FOMO and How It Might Affect Children with Attention Issues
What Is FOMO?
FOMO, or the fear of missing out, has become a popular term in American culture. The phrase is regularly referenced and was defined in a recent study as “a pervasive apprehension that others might be having rewarding experiences from which one is absent. FOMO is characterized by the desire to stay continually connected with what others are doing.”
FOMO and Social Media
FOMO has always been a part of adolescence, but social media has exacerbated it. Today, young students often check social media repeatedly, so they don't feel “out of the loop.” Many parents and educators worry about the implications of social media consumption and FOMO, but there is particular concern for children living with attention issues such as Attention-Deficit/Hyperactivity Disorder (ADHD).
FOMO and Children with Attention Issues
According to the Child Mind Institute, children with attention problems often have both "an abundance of attention and a wandering of attention. The problem is to regulate them." More often than not, when children with attention issues such as ADHD are in front of a screen, they experience what is called "screen sucking." Children with attention issues tend to become hyper-focused on the screen for extended periods of time. They find mobile devices and social media even more consuming than typical adolescents, and it is especially challenging for them to shift their attention to something else. For these children, FOMO can increase dramatically, leading to an increase in ADHD symptoms, depression, unhappiness, and even aggression.
FOMO and Happiness
According to Paul Dolan, a professor at the London School of Economics and author of Happiness by Design: Change What You Do, Not How You Think, when adolescents are caught in a loop of FOMO, they tune out the real world and their ability to form a sense of self. During adolescence, humans begin to find their sense of self, which is part of determining their sense of happiness. Professor Dolan explains that “happiness is determined by how you allocate your attention. What you attend to the most determines your happiness.” When adolescents are not as happy as they should be, their attention is misallocated— usually hyper focused on social media and mobile devices inside and outside of the classroom. This is especially daunting for students with attention issues as they find it inherently harder to pull away from the distractions of their mobile devices and social media.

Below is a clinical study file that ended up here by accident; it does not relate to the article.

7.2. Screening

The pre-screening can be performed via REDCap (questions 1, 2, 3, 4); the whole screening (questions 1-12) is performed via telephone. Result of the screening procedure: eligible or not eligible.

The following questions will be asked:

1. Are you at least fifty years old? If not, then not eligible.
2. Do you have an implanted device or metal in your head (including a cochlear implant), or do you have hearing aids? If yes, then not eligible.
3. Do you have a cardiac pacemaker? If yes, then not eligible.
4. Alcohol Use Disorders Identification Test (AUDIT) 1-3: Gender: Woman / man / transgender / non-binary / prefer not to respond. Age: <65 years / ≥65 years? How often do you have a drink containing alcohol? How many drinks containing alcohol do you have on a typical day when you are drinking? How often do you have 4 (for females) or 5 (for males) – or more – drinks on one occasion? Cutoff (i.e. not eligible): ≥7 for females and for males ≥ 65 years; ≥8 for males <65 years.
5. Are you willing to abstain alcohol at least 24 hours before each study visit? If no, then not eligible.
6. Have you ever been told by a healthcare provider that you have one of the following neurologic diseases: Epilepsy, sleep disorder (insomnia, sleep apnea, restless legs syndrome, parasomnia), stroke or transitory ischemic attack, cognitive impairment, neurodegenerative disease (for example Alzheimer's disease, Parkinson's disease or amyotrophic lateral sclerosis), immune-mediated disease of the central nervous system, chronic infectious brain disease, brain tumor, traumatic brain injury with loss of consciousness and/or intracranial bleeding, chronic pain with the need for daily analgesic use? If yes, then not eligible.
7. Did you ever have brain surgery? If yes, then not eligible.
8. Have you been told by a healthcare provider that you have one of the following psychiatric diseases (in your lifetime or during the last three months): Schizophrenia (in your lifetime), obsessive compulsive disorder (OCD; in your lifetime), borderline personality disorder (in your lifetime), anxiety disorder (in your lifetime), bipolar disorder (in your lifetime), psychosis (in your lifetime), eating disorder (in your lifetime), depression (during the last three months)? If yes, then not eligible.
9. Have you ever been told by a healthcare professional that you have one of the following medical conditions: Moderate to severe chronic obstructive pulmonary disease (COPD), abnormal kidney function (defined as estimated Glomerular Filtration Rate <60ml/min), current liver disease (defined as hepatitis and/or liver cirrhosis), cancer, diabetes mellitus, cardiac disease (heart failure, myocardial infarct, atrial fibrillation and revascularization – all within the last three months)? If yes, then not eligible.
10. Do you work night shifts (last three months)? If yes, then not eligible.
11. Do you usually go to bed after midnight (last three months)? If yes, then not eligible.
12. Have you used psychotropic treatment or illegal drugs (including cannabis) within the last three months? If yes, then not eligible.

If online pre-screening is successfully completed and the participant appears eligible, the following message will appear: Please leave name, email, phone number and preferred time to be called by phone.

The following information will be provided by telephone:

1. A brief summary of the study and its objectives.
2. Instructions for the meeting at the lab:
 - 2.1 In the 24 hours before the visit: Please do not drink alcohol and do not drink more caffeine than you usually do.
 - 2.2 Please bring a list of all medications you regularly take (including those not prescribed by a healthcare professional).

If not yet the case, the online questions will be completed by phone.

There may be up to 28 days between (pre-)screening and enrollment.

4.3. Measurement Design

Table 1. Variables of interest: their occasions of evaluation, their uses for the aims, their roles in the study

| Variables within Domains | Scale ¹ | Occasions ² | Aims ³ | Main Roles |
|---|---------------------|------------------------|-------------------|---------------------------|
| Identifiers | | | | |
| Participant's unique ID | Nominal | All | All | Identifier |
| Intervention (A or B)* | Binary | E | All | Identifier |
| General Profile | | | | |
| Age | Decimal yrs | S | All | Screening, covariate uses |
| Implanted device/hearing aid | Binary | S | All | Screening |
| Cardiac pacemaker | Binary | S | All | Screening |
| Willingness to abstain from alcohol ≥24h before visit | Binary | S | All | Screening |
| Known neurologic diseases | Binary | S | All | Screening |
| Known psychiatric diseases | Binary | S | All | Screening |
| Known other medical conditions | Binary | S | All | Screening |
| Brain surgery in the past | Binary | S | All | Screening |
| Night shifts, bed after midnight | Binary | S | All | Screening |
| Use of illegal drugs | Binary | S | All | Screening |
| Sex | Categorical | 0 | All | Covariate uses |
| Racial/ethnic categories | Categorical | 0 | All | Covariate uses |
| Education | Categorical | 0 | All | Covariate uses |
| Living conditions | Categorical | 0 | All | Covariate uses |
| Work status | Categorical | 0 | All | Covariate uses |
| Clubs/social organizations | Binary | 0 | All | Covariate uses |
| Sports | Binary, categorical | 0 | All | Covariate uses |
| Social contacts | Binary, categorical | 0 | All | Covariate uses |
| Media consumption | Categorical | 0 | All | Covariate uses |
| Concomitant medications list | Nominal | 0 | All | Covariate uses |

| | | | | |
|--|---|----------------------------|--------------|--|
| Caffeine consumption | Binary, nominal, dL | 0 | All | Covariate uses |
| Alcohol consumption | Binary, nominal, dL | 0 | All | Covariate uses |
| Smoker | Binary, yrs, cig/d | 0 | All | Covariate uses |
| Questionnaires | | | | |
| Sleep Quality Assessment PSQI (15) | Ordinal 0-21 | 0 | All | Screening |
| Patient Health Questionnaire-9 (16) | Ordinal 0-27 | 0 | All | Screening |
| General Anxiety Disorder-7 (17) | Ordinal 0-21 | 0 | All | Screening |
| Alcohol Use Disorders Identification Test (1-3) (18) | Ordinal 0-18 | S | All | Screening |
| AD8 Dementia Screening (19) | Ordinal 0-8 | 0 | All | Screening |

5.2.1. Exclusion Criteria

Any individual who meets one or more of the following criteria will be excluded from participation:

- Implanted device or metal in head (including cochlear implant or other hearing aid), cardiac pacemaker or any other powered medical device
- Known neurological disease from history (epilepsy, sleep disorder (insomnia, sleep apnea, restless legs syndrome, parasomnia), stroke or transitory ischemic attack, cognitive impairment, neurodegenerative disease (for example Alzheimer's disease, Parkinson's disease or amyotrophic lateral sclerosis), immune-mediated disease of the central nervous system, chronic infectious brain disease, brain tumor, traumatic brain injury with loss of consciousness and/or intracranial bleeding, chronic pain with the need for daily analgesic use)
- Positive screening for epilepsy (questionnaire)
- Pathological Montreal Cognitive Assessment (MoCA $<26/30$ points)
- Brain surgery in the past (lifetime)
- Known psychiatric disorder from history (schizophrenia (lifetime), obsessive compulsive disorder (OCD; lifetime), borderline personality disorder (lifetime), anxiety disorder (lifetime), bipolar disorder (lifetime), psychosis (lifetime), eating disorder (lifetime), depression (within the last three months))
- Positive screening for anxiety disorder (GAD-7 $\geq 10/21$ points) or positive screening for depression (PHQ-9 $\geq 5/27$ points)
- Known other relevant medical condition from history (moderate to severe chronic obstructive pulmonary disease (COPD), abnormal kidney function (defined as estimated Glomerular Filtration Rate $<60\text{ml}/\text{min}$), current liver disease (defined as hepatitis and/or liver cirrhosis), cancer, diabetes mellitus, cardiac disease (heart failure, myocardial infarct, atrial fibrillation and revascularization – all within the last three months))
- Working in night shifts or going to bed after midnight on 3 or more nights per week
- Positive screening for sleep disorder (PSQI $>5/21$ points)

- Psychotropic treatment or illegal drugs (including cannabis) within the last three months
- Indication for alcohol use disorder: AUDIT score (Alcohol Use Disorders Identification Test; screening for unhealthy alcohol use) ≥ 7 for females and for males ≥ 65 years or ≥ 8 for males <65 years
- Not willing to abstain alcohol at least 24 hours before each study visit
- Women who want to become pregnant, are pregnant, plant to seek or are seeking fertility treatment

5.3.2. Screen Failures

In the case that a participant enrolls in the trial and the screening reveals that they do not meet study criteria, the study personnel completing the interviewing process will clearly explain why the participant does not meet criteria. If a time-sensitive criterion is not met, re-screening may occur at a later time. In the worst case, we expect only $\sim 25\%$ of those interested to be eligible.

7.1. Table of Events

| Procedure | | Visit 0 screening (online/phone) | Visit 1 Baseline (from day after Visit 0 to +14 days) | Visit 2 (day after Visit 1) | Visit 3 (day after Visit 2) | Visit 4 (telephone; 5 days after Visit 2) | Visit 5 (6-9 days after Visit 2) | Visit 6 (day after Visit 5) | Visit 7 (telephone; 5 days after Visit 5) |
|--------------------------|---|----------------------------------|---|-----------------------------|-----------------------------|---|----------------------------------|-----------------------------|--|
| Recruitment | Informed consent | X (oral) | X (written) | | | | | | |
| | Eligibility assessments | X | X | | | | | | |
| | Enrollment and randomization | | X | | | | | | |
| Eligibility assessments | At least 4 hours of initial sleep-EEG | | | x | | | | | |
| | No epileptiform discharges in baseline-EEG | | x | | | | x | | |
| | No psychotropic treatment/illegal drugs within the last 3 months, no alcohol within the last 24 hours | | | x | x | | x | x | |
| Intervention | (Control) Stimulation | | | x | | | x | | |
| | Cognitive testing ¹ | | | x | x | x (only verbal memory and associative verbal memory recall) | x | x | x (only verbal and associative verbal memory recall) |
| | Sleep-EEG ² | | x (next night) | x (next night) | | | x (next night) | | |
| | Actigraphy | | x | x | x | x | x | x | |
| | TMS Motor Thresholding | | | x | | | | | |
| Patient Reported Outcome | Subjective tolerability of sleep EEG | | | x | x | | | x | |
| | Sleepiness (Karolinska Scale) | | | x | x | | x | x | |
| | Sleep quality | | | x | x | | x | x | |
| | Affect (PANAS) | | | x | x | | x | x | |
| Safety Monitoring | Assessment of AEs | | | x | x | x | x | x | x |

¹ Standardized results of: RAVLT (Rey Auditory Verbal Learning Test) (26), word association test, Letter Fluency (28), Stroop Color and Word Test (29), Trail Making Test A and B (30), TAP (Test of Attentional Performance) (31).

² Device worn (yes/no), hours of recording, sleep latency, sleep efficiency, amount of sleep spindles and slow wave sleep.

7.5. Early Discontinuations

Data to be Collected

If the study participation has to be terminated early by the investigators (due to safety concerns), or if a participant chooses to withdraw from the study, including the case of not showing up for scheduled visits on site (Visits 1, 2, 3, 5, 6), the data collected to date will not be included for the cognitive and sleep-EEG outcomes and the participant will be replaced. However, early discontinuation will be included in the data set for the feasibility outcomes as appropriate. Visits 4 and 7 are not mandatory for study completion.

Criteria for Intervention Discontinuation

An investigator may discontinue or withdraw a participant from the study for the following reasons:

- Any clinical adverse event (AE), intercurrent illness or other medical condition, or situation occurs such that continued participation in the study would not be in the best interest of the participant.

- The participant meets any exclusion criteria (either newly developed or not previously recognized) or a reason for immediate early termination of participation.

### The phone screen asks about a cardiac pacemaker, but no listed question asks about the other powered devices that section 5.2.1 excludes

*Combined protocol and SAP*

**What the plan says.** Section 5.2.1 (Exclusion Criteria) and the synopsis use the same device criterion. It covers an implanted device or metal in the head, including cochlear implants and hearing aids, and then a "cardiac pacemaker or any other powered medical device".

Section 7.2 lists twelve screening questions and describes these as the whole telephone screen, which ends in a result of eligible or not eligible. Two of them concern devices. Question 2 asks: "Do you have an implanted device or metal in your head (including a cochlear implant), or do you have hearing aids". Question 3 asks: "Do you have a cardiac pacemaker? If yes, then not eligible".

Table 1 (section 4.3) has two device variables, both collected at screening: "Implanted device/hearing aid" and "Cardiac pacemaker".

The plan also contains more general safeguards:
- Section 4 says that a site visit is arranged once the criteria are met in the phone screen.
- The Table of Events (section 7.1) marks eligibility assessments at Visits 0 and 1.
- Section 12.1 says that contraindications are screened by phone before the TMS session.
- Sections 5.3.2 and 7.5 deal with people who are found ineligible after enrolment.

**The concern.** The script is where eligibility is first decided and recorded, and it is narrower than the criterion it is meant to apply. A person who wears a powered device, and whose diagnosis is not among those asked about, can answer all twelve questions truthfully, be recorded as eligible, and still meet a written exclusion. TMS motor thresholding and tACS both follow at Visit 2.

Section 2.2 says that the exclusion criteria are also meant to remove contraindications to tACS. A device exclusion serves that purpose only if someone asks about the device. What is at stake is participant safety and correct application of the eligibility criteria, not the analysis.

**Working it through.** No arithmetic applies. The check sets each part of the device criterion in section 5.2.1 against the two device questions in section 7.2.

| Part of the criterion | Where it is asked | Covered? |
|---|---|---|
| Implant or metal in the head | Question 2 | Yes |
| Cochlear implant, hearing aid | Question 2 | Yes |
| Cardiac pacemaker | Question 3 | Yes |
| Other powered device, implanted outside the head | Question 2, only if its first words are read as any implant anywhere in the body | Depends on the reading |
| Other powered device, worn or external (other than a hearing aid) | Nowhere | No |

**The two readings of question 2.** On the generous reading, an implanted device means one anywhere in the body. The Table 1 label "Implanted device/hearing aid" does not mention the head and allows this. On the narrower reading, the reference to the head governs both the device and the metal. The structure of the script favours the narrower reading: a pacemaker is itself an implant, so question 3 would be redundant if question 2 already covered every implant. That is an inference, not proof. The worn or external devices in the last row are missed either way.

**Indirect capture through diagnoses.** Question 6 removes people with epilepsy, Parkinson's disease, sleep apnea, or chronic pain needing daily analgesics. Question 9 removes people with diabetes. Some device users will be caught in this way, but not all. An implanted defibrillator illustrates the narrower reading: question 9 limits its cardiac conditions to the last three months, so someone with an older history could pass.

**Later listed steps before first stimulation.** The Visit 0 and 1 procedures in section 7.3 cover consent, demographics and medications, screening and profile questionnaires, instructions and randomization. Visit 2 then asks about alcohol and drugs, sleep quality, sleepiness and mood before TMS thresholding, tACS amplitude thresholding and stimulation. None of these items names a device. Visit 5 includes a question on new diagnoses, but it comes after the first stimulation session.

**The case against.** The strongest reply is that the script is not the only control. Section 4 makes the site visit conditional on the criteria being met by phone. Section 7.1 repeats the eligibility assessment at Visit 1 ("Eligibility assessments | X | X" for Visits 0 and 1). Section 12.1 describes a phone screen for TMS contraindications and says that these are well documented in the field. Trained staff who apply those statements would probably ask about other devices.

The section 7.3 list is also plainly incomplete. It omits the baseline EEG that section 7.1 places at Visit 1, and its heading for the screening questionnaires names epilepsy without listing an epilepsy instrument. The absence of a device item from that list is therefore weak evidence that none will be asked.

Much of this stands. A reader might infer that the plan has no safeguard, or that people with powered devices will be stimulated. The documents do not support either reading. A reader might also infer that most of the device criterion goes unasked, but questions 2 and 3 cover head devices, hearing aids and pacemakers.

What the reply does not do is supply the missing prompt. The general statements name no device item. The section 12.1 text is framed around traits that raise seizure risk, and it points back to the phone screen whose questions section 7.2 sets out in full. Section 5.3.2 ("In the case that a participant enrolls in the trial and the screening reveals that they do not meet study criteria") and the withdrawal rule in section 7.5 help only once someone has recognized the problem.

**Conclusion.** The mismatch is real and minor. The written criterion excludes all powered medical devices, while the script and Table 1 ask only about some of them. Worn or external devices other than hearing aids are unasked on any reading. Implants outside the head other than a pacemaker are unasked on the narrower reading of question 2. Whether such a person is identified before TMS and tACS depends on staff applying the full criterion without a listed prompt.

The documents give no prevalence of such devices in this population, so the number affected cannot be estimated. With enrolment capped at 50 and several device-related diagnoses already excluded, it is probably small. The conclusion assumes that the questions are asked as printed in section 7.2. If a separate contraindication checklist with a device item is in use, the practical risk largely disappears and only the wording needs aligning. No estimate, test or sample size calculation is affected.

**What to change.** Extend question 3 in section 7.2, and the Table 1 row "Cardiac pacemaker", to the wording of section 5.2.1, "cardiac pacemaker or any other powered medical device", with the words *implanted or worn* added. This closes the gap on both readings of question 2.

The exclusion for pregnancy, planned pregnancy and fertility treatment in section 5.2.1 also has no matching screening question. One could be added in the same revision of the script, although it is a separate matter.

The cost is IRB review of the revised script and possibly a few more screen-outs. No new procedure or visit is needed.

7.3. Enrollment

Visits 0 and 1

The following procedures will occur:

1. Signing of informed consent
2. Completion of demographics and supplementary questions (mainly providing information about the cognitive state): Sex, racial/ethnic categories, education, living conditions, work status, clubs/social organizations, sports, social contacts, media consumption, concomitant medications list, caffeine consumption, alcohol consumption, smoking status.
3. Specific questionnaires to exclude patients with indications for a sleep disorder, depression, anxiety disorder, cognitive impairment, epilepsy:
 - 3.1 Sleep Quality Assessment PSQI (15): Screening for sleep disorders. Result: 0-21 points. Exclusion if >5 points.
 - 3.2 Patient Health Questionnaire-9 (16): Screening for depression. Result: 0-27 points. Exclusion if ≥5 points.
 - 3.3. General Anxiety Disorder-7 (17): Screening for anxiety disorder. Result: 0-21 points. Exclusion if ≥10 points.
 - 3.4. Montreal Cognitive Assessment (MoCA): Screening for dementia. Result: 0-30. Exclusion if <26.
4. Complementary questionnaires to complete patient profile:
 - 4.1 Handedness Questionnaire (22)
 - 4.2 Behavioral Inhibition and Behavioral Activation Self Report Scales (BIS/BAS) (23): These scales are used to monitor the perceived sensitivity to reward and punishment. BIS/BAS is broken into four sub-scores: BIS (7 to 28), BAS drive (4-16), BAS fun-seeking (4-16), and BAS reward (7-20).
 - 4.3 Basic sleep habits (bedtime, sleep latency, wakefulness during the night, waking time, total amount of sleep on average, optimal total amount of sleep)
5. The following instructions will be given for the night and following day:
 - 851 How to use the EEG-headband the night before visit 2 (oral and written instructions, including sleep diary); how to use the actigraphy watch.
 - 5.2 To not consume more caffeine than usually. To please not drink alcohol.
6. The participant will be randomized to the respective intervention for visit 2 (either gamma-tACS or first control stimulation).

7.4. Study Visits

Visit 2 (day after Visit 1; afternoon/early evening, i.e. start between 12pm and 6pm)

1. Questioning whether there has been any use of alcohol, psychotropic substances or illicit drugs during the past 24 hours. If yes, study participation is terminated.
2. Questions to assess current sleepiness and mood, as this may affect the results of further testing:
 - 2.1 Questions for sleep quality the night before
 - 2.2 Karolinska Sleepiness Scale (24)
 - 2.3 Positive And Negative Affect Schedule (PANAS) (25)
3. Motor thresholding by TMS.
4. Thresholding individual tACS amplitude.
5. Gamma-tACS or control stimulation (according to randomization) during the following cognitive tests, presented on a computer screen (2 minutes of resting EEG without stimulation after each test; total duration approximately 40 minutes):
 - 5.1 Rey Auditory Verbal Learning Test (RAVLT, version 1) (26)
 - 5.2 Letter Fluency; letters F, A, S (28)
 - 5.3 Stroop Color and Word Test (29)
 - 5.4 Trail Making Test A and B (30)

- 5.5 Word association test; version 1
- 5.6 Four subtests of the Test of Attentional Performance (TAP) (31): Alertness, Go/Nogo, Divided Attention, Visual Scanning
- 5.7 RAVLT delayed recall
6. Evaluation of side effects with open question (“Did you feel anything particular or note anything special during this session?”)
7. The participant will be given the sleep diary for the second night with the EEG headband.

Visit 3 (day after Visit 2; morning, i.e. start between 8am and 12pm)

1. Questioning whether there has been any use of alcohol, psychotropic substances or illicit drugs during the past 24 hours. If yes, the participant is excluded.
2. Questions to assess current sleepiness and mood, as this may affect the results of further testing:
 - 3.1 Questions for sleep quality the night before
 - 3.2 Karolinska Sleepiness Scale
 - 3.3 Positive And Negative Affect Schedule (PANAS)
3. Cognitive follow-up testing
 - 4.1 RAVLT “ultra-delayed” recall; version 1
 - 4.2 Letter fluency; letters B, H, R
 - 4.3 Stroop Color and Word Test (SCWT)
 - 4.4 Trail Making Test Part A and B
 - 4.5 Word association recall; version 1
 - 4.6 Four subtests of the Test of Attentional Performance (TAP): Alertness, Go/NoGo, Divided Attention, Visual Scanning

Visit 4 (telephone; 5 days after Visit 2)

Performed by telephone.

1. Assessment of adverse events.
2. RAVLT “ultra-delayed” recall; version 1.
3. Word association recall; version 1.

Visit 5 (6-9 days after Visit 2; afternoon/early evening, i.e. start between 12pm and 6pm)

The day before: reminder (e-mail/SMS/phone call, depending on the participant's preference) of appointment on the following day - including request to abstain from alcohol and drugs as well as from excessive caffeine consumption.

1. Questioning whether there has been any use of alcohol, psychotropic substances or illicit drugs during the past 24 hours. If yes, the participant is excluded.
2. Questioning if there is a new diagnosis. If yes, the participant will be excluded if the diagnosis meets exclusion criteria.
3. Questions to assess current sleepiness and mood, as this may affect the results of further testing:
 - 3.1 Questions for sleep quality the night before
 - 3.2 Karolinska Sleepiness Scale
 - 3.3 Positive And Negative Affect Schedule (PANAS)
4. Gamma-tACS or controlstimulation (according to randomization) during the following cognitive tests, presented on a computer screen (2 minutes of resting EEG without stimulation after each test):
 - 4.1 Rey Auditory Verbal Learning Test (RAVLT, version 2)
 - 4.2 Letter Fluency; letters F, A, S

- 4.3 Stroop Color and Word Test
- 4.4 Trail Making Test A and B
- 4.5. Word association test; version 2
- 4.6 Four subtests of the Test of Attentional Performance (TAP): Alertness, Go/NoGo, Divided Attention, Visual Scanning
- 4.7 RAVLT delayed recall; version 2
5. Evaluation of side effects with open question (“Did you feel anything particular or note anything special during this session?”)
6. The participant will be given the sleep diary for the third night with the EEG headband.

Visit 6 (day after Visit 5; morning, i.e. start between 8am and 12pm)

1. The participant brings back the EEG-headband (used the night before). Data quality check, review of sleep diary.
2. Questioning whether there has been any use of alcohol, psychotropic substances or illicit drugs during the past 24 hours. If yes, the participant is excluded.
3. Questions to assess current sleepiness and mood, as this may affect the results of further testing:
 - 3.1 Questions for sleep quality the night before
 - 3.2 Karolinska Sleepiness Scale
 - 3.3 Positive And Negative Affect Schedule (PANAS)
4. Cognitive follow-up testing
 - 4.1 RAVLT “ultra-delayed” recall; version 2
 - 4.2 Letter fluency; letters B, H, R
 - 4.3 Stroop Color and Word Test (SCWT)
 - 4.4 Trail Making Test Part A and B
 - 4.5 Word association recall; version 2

Students Spend Mega Amounts of Time on Mobile Devices
Study after study has demonstrated that adolescents are spending enormous amounts of time on their mobile devices, even within the classroom. A study found in the January 2016 issue of The Journal of Media Education found that student usage of personal mobile devices has risen to an average of 11.43 times in a typical school day. This resulted in 20.9% of students being distracted by a digital device during class time. The respondents in this study admitted that this digital behavior causes a distraction that could hurt class performance. A 2015 Gallup survey found that the "ubiquitous presence" of smartphones in Americans' lives has been particularly evident among younger Americans. The Gallup survey found more than 7 in 10 smartphone owners, ages 18-29, check their device a few times an hour or more, and 22% admit to checking it every few minutes.
Mobile Usage and Students with Attention Issues
A study by NCBI has suggested that children with attention issues such as ADHD are especially vulnerable to the risks of excessive mobile usage, including FOMO. Girls with attention issues report an increase in symptoms of depression, and boys report more aggression when they are continually fed images on social media. These numbers have been steadily increasing since 2011, suggesting that these increases are linked to and exacerbated by a dependence on social media.
How Can Parents Help Decrease Dependency on Social Media?
While the science is still emerging, medical professionals agree that it is important for parents and educators to regulate the amount of time adolescents spend on their mobile devices. This is particularly true for children with attention issues as their symptoms can dramatically increase with excessive consumption. Give your child plenty of opportunities to create friendships and connections away from screens. Encourage them to take part in activities they enjoy so they can become part of more than one friendship group. It isn't helpful to simply tell your child not to be on social media. Instead, help them recognize when it's positive to be invested in social media and when it is not.
ChildNEXUS.com Team Member